being funny

I was talking to a friend this weekend about how everything I’m writing is depressing and I can’t seem to write anything else. I sit down and type and it’s all sadness and despair and I wonder if I should just stop writing until I can write something, anything but this.

He said that there’s a way to make everything funny. Even when you’re feeling the worst you’ve felt in your entire life, you can make it funny.

I will give him that there may be humor in everything. It’s just that I don’t have the strength to find it. But surely there is indeed something funny about people who smile in victory when their mom decides to stop chemotherapy, because that means they’ve won and the pro-chemo siblings have lost. There’s humor in their cluelnessness at the truth that no one has won and everyone is losing: their mother, their family, anything that might help them get through this together.

It is fundamentally hilarious that the person in charge of medical care — making appointments and dispensing medicine and making decisions — believes that medicine should be avoided in favor of believing that God heals all. And that you prove your faith by not taking full advantage of modern medical technology. I can almost laugh at the impossible task of getting the facts about what’s happening when the only person who gets briefings from the doctor is a person who believes that faith is in words and saying out loud that her mother has cancer and only has a few months to live is doubt. So you should only speak what you want to happen, not what actually is.

I was sitting outside of my grandparents’ house today. The only home I have known my entire life, the solid rock of my existence. I was talking to my sister and my uncle. My sister who my mom is no longer speaking to because she asked what pain medication my grandma was on. My uncle who just flew in yesterday from South America and is only now starting to realize the hilarity of an entire family focused on the petty fights of who gets to review the finances and completely ignoring the very real fact that their mother will be dead within months.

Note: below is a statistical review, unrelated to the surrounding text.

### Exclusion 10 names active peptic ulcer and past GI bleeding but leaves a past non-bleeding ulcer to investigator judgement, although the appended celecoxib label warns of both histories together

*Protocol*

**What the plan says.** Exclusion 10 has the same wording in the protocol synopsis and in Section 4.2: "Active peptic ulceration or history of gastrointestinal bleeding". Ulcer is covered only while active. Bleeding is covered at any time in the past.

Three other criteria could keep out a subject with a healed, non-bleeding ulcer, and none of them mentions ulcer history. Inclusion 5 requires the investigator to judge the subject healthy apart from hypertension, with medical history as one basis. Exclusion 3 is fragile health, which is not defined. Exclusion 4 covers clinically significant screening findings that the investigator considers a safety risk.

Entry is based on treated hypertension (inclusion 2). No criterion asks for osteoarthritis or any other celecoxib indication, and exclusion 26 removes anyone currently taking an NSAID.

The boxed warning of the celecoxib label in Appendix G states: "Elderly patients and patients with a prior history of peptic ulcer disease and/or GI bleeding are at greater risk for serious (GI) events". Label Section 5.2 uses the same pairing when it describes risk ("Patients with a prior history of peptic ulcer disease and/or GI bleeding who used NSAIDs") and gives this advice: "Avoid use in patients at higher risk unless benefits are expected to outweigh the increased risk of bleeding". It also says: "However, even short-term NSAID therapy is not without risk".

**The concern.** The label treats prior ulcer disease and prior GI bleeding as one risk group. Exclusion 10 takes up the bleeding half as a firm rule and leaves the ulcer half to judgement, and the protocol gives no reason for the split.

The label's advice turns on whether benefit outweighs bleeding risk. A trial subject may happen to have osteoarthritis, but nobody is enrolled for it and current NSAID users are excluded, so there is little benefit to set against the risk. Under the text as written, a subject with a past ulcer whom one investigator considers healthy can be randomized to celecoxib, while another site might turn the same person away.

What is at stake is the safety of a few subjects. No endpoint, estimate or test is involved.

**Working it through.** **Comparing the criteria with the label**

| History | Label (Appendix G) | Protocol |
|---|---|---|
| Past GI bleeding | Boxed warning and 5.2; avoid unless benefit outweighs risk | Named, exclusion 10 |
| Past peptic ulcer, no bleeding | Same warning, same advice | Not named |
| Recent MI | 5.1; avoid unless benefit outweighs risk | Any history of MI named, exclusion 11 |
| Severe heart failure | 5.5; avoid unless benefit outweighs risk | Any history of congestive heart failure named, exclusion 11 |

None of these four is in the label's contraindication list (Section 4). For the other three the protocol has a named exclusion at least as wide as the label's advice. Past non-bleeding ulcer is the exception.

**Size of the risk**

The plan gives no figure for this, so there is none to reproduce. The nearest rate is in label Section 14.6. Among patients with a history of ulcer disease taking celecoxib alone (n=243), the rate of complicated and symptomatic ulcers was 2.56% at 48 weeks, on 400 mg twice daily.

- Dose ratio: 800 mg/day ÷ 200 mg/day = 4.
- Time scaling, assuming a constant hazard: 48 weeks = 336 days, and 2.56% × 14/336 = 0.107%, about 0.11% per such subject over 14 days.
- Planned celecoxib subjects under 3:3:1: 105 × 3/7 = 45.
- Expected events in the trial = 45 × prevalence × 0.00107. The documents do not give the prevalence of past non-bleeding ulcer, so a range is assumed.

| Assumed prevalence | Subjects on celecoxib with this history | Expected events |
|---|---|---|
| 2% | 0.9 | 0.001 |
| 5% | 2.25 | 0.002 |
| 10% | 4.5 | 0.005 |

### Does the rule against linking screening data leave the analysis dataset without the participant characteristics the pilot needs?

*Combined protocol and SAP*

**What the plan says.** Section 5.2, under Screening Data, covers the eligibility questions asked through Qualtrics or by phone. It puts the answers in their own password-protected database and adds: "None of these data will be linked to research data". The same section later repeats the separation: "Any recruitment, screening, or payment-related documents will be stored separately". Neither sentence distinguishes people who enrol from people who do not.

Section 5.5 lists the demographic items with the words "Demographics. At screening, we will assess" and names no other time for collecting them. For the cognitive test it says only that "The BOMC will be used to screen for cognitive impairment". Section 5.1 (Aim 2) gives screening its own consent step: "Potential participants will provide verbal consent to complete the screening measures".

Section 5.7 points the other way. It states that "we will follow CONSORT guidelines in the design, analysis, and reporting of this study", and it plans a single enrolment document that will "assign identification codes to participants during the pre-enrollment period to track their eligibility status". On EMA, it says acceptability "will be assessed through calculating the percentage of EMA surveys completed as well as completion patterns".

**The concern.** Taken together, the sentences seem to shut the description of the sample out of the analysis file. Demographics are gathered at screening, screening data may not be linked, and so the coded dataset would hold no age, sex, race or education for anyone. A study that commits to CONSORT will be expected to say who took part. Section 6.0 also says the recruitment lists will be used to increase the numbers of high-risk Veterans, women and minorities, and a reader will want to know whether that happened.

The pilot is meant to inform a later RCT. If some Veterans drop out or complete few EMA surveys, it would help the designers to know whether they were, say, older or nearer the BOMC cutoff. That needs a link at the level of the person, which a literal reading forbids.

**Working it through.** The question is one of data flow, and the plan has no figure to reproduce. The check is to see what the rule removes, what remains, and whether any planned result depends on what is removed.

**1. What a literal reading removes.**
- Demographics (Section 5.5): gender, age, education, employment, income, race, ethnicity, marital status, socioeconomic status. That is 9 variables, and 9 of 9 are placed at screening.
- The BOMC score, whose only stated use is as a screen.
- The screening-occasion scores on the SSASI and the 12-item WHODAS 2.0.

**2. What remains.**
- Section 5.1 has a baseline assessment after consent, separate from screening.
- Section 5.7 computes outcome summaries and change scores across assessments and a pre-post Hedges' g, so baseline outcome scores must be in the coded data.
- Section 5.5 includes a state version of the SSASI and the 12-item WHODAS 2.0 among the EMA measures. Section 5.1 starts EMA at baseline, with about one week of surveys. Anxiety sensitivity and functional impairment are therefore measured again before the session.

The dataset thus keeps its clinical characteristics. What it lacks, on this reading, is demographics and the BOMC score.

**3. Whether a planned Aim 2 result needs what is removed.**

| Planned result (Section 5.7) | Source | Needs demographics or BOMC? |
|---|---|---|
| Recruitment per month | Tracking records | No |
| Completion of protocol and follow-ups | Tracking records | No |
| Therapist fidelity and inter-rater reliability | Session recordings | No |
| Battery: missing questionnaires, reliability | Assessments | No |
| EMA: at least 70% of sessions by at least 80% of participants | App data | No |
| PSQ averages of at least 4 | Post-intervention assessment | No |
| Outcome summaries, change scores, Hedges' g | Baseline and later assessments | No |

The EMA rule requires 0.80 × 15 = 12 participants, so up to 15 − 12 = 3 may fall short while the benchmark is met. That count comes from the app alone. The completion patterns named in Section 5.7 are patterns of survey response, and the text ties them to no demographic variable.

“So your mom controls what medicine she’s on and when she sees the doctor? And no one else even knows the doctor’s number?” My uncle was trying to sort through the crazy mess that my sister and I had given up on.  

“Yeah”, my sister replied. “And her ideal treatment plan is prayer and vitamins.”

We all  agreed that we were all for prayer and vitamins. We just wouldn’t have gone that extra step and canceled the appointments with the oncologist.

“My mom will be mad I bought those energy bars for them.” I decided to just lay it all out and let my uncle know how things really were. “She takes it personally, like I’m saying it’s her fault they’re not eating.”

“She hasn’t talked to me in a week,” my sister added.

And then, of course, she’s one of the most disorganized people you’ll ever meet, so that she’s the only one planning the care that might prolong or shorten her mother’s life is a little, well, you could call it funny too I guess.

I mentioned this to my uncle. I was still trying to be tactful. He is her brother, after all. I just know her so well. Being organized is not a strength.

“Yeah, I know her well too. When we were kids, her nickname was scatterbrain.”

I offered to get in home care to augment my mom’s hostile, passive-aggressive, uneven attention. But my grandparents fear a stranger coming in. They don’t want someone they don’t know going through their stuff. And even more than that, they fear that if someone else is around to take care of them, the family will breathe a collective sigh of relief and disappear. And what they fear more than dying is being alone. If they have to be sick and old and nearing the end of their lives, they at least want to have their family around them.

Which might also be funny if you consider that this family they want around is spending all of their time fighting about who’s been charged with getting the mail and who’s won the anti-chemo fight that only brings death that much sooner to their mom. Their mom who they seemingly have forgotten completely about. When, after all,  is there time to actually just stop and spend time with her when you’re so busy arguing about which of you gets power of attorney?

All I can do is sit at the kitchen table with them while they listen to the Angel’s baseball game on the radio. Sit  at the patio table and smoke a cigarette with them and watch the sky. But I can’t be funny.

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